Marriage also offends the principle against equality. It will continue to do so, in only a slightly reduced way, if it is extended to same sex couples. Marriage confers privileged social status and material benefits onto people who have the will and the opportunity to organise their personal lives according to a professed, monogamous intimate relationship for life, and so discriminates against people who organise their private affairs in any other manner.

The social status of marriage was conferred at a time when its importance as the foundation for social stability was taken so seriously that its termination was almost impossible and adultery was a crime. Its privileged status was earned through compliance with those rigid conditions. However, the social status has become an anachronism where divorce is readily available and socially accepted, and adultery carries no legal penalty and limited social stigma.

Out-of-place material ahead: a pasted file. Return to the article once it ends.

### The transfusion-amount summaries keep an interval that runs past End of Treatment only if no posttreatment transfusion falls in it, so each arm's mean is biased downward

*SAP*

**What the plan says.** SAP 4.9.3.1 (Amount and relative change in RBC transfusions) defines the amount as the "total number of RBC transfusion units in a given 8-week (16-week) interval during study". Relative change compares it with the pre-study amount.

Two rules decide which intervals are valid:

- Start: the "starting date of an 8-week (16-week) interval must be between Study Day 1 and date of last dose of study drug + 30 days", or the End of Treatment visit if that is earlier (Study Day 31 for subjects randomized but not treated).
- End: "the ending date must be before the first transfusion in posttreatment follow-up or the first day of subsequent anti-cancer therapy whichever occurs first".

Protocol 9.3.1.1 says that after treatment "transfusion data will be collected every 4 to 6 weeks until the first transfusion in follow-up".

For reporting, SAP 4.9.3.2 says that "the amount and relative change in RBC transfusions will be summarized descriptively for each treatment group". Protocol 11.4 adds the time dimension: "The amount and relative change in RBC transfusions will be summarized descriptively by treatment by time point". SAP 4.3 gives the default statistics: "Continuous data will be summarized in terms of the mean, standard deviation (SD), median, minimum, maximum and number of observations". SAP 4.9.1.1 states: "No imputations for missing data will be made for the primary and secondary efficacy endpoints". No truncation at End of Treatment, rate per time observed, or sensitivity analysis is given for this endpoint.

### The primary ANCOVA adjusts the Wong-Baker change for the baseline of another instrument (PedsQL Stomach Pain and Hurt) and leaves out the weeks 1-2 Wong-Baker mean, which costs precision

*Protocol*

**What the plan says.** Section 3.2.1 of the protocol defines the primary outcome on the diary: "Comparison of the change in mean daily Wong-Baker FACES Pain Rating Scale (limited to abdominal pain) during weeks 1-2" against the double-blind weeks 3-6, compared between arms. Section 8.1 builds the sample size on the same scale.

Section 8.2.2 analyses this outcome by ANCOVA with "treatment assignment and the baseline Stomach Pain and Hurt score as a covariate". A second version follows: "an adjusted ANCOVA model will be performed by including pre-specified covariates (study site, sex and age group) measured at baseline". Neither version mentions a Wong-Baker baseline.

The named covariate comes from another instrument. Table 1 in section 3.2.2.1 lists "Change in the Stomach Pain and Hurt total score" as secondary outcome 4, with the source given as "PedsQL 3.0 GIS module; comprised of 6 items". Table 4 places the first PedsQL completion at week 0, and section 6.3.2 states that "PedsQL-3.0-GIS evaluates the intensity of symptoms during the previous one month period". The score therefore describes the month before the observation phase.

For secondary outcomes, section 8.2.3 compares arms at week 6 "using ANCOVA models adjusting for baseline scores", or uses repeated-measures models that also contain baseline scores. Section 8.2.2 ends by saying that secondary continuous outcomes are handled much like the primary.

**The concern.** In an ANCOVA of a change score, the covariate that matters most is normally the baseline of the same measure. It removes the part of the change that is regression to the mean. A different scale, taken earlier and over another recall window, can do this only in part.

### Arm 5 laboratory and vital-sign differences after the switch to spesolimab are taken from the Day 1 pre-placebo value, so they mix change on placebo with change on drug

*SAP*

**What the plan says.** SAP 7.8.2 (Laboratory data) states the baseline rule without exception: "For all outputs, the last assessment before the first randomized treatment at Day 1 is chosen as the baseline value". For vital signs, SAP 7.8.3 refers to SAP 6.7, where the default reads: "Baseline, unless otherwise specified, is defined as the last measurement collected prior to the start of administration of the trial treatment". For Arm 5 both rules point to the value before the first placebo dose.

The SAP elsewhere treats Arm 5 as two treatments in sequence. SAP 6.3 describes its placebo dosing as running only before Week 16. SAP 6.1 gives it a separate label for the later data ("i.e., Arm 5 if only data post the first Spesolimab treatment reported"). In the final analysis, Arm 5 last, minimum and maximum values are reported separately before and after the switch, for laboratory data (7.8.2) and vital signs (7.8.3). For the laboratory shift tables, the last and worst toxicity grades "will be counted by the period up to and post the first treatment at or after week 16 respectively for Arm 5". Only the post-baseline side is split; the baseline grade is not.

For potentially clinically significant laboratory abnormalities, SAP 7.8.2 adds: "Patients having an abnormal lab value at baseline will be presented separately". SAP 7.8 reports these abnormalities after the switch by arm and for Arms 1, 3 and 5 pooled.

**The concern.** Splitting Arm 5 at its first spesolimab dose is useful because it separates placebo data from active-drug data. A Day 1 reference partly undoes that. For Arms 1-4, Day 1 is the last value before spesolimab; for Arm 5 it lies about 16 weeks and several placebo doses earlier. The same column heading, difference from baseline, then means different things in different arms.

Marriage needs to be abolished as a legal institution.

An intimate personal relationship could still be called marriage, and be formalised in any public manner chosen by those involved. If civil society and religious institutions continue to admire and encourage ‘marriage’, then those relationships would still attract social approval. The beginning, middle and end of such relationships could be regulated contractually as a matter of private law, and according to any terms and conditions agreed by the parties to the marriage. However, the intimate relationship per se would lack a formal legal status, and the state would not be one of the bodies that conferred a privileged social status or any other tangible or intangible benefits on one group of citizens based on a certain type, of often temporary, intimate relationship.

It is now the time to end, not extend, the privilege of the legal institution of marriage in order to recognise true equality by abolishing the privilege of certain citizens on the basis of relationship status.

Kellie Toole is an Associate Lecturer at the Adelaide Law School, University of Adelaide.

This post first appeared on Online Opinion.